While Georgia may not see much snow, we do get plenty of ice. We tend to worry primarily about ice when behind the wheel of our car, but it’s important to remember that ice can lead to falls and very serious injuries. Cuts, scrapes, and bruises may not require much treatment, but some falls result in broken bones, concussions, and other injuries that can require surgery and time off of work. In those cases, you may be entitled to compensation from the property owner for negligence, but it’s important to understand how to make your claim.
Principles of Premises Liability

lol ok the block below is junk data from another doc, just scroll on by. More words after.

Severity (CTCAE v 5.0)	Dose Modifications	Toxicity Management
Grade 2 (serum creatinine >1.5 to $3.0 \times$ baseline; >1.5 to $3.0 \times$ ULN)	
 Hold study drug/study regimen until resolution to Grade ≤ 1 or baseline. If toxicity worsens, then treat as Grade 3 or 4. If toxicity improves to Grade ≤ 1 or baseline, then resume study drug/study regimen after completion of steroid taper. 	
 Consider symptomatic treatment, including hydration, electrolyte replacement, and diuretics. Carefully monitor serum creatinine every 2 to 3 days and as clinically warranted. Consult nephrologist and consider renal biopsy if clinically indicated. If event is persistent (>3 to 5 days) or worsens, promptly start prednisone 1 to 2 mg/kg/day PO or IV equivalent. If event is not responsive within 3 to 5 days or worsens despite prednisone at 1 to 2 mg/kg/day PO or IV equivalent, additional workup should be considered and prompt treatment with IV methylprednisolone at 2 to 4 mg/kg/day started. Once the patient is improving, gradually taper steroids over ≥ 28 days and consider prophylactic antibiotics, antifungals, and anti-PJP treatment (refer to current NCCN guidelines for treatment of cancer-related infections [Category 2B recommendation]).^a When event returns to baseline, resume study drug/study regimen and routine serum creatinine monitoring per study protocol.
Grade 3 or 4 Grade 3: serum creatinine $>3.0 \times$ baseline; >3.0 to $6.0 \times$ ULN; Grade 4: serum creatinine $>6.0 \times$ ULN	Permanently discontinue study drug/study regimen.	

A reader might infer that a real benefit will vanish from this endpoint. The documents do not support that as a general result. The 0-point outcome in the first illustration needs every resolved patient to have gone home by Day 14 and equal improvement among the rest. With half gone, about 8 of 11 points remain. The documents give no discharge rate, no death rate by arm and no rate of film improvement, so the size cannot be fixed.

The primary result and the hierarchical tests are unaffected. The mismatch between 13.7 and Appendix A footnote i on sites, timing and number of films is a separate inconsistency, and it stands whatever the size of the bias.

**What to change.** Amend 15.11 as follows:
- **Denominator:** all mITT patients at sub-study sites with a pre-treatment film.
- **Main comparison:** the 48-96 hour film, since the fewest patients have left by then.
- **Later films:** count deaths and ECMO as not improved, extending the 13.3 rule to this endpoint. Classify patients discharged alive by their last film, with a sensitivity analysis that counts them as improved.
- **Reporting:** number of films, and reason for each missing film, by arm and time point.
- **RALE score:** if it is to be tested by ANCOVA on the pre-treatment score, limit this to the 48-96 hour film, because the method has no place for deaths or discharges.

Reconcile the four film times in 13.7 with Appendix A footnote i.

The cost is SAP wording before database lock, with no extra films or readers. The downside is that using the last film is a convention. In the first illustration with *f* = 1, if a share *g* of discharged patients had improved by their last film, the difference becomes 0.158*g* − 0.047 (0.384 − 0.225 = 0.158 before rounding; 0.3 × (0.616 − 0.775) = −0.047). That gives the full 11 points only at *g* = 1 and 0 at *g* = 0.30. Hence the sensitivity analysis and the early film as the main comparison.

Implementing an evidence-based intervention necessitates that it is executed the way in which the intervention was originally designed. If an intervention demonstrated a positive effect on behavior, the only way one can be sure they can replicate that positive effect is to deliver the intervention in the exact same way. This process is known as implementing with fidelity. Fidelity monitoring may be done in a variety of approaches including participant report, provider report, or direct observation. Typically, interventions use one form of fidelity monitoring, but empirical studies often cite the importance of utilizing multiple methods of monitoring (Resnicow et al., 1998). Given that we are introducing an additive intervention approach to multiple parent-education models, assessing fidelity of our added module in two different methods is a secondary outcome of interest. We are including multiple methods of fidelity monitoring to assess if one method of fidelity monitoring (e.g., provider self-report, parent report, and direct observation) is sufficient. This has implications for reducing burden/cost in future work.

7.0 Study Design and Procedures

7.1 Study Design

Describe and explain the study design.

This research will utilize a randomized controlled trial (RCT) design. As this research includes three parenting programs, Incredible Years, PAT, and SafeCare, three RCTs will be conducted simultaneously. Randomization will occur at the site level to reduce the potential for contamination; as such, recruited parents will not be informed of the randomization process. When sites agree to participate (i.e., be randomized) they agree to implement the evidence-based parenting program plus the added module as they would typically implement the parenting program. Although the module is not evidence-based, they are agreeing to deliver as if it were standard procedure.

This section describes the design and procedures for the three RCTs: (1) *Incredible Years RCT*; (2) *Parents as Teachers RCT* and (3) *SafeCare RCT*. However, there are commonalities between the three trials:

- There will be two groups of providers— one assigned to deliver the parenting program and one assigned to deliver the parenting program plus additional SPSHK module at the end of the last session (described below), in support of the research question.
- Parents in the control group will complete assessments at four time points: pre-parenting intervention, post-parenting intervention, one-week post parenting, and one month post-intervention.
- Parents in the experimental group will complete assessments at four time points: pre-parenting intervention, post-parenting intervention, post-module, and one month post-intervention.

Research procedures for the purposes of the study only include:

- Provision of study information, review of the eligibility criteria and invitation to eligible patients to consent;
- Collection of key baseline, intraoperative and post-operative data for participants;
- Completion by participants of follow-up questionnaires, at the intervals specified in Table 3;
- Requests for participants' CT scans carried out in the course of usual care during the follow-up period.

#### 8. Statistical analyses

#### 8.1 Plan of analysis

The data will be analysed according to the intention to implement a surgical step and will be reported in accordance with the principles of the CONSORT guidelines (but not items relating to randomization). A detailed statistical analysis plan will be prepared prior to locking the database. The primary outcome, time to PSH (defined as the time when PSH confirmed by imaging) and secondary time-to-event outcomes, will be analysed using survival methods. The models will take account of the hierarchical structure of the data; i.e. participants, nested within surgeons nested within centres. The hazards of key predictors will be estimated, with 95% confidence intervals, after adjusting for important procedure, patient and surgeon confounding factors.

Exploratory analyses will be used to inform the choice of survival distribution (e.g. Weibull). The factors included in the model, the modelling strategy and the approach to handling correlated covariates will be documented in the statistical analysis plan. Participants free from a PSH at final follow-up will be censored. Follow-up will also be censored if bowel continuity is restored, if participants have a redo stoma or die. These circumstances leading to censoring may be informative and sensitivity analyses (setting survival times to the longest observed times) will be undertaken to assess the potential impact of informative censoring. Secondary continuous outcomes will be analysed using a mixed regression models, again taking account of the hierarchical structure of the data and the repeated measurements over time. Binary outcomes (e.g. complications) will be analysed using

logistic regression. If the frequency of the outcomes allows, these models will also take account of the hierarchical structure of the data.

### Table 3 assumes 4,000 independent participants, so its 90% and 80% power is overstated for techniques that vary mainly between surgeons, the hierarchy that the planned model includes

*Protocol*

Whether or not a property owner should be held liable for someone else’s injury is typically determined by a negligence standard. Most people understand negligence to mean careless or reckless behavior. In the context of premises liability, a property owner is negligent when he or she fails to maintain the property according to a standard of ordinary prudence under the circumstances. For example, a property owner could be held liable if someone fell on a staircase that was the main entry to the building and in obvious need of repair. So, the questions that typically need to be answered in this scenario are as follows: